Deadwood‘s general premise doesn’t sound all that fun either. The show is set in the eponymous camp-turned-town, tracking a fractured community’s growing pains from lawless settlement to cohesive society. The series is the epitome of a slow burner too, with each season following two weeks in the life of the town and every episode corresponding to a single day.
The sheer amount of discomfort inherent in the portrayal of a deliberately unbridled wild west is something else to contend with. Deadwood features many of the typical narrative tenets found in HBO programming, and these aspects can be problematically depicted to excess.
The series openly portrays assault, racism, and sexism to varying degrees. Whether such direct indulgence in these violent themes actually serves as any kind of commentary or critique of history will always be contentious.
Furthermore, a general sense of calculative ruthlessness permeates Deadwood by default anyway. The show’s overarching landscape dictates that characters probably have to maul one another for personal and professional survival. Their enterprises are more than likely to be such unforgiving affairs and overall, the series is just a massive commitment to even ingest.
Yet, for those willing to sit through all of that, Deadwood is still a town worth visiting, even if one’s stay is primed to be perpetually unpleasant. There are no outright heroes in Deadwood, and the series instead implores us to engage with multiple complicated, well-rounded characters. We won’t even like a good portion of them, at least not all the way through. Nevertheless, this proves that there is a flipside to painting an unflinching portrait of frontier life: being overt and unrelenting — with themes both good and bad — actually keeps the show grounded.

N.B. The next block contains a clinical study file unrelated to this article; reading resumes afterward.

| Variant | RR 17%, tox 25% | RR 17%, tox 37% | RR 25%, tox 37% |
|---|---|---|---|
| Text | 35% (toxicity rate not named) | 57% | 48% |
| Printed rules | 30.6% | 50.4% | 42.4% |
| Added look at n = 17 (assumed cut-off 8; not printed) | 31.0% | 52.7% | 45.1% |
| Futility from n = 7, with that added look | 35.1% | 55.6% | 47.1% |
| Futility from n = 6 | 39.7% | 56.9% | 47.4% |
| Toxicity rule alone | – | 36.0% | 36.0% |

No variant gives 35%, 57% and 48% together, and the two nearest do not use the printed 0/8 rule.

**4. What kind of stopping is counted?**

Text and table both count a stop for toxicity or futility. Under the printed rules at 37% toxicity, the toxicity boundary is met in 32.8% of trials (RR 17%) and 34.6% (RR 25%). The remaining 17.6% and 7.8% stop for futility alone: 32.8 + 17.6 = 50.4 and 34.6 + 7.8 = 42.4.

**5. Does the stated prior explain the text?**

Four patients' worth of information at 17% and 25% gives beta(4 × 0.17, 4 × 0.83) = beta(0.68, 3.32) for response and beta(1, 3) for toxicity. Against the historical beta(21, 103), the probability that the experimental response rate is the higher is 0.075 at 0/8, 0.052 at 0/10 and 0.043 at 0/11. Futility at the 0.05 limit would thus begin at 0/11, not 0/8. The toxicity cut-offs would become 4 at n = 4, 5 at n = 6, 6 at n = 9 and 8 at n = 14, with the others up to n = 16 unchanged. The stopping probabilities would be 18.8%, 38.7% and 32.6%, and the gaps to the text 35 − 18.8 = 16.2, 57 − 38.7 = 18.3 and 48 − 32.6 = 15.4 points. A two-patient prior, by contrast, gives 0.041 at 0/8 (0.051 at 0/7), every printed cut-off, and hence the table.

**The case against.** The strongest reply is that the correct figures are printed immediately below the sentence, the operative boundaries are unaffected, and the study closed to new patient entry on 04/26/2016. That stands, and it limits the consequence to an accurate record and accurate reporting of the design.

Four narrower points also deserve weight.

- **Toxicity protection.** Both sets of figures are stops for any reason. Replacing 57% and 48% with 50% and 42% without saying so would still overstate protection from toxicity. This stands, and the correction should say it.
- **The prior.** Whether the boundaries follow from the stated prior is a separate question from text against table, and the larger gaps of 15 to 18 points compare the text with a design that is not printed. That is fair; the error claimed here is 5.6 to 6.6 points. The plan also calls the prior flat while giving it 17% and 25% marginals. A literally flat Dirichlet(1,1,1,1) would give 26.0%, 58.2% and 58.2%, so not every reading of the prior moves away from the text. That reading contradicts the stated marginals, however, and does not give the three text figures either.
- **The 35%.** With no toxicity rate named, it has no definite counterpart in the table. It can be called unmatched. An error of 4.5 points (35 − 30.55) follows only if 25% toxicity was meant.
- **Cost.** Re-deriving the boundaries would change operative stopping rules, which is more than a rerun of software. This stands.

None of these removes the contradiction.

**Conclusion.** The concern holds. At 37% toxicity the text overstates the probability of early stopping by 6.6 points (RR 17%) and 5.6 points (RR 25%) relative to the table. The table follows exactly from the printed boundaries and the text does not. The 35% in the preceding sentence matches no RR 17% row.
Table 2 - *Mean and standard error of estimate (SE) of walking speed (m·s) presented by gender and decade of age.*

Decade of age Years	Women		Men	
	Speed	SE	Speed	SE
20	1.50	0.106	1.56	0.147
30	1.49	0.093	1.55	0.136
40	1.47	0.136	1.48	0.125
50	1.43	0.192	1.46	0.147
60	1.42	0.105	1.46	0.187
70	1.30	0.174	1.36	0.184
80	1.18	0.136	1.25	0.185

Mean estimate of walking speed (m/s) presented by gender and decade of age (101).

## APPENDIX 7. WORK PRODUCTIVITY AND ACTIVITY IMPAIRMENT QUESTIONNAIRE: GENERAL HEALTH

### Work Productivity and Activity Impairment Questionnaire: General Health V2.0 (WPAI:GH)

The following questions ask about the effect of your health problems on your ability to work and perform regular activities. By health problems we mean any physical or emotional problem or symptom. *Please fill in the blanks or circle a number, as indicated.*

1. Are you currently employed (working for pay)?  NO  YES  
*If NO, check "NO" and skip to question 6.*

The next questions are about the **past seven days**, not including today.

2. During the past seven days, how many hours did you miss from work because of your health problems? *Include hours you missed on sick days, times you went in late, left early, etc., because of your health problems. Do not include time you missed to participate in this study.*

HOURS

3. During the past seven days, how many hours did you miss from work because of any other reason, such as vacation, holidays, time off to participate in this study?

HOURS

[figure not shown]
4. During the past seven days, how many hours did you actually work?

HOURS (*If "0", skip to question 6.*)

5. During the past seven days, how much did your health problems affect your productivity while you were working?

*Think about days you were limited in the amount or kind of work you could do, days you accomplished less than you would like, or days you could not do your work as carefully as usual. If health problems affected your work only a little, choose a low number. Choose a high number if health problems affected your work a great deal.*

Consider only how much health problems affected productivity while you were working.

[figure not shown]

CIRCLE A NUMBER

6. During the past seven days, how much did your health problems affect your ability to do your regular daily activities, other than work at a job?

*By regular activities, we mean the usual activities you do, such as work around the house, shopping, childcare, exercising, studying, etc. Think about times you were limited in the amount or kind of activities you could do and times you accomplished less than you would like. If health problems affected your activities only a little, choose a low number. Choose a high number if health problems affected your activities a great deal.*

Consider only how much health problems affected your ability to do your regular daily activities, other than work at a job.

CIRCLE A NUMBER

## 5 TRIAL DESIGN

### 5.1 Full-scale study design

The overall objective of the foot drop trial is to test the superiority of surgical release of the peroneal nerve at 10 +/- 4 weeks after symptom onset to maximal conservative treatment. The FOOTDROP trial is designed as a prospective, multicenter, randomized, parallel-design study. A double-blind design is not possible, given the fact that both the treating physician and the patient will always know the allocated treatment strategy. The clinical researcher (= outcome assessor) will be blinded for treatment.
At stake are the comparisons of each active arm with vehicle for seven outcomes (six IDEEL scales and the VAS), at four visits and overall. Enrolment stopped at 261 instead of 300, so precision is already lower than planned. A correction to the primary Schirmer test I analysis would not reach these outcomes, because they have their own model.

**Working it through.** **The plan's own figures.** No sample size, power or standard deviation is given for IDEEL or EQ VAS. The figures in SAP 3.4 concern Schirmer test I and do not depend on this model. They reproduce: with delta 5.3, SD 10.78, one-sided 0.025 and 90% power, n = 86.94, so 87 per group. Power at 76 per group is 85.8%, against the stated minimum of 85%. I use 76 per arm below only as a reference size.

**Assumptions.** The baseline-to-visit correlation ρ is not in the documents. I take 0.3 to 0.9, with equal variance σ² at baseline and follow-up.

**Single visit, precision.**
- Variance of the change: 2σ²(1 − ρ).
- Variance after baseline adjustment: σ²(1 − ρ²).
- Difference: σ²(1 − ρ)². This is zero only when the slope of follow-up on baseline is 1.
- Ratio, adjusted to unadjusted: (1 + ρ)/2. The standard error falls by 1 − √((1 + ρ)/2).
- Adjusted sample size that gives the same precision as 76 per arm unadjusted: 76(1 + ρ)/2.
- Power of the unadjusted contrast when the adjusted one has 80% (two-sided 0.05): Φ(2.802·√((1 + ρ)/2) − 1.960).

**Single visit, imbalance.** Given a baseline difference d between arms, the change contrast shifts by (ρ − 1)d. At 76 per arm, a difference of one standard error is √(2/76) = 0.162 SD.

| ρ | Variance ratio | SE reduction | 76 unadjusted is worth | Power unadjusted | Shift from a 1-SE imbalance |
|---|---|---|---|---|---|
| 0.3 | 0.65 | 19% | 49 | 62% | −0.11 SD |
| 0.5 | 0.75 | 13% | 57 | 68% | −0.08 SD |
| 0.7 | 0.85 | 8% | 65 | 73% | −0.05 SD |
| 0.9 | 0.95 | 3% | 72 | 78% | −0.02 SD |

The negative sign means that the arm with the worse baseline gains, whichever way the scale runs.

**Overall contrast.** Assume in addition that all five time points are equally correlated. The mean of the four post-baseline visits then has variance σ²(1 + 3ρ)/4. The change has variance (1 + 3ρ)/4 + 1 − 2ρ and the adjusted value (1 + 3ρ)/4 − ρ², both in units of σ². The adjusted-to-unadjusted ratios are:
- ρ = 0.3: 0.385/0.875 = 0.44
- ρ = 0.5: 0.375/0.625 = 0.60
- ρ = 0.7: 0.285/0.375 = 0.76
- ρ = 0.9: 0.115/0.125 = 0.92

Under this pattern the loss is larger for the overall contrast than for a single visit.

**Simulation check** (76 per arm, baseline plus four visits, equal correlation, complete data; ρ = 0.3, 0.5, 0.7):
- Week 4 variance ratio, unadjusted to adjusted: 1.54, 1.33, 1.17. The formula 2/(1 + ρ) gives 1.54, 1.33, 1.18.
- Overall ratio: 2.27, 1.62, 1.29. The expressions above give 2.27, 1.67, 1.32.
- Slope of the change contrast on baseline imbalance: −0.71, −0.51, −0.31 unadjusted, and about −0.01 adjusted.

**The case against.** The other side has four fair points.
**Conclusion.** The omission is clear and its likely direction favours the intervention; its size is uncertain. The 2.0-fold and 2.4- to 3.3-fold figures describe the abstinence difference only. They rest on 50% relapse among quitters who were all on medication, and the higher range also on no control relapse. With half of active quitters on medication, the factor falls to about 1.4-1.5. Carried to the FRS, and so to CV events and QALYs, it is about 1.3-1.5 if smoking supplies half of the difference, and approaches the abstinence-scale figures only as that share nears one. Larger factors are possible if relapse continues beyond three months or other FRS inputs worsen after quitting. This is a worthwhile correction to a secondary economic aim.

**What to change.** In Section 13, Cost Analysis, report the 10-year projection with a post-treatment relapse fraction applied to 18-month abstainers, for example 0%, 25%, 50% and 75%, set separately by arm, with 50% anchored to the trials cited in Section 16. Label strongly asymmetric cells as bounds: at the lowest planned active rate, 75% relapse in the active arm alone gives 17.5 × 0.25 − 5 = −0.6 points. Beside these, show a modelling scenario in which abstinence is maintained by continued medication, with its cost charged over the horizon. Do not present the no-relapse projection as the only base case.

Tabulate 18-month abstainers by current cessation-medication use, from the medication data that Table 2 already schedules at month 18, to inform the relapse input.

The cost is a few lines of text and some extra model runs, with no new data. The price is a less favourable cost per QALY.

And yes, there are actually pockets of goodness to be found in Deadwood if you’re looking in the right place. The women — though few and far between — are slivers of hope amidst the muck and grime kicked around by the unsympathetic men surrounding them. Characters like Trixie, Jane, Molly Parker‘s Alma Garret, and Kim Dickens‘ Joanie Stubbs are often mired by deeply unfortunate circumstances. However, they also rise up above hardship and find independence and agency in their own ways.
The women of Deadwood are brave, resilient, and definitely far more heroic than the men, making them a vital driving force for hope in an uncompromisingly dark show. This is why Malcomson’s comments about Trixie’s prominence in the Deadwood film is an exhilarating one to consider. Weigart also spoke to Entertainment Weekly after the official announcement of the Deadwood film dropped, and details her hopes that her character Jane is allowed more opportunities to show her caring side, believing that “her passion and compassion will still be leading her.” Get these fantastic women back on my screen now!
Celebration is thus in order now that the will-they-or-won’t-they saga surrounding the Deadwood movie is actually coming to a desirable conclusion. There is a ton of TV out there vying for our attention, but Deadwood has always been one of the most self-assured programs out there and always deserved a more satisfying conclusion than it got back in 2006. And thus:
— HBO (@HBO) July 25, 2018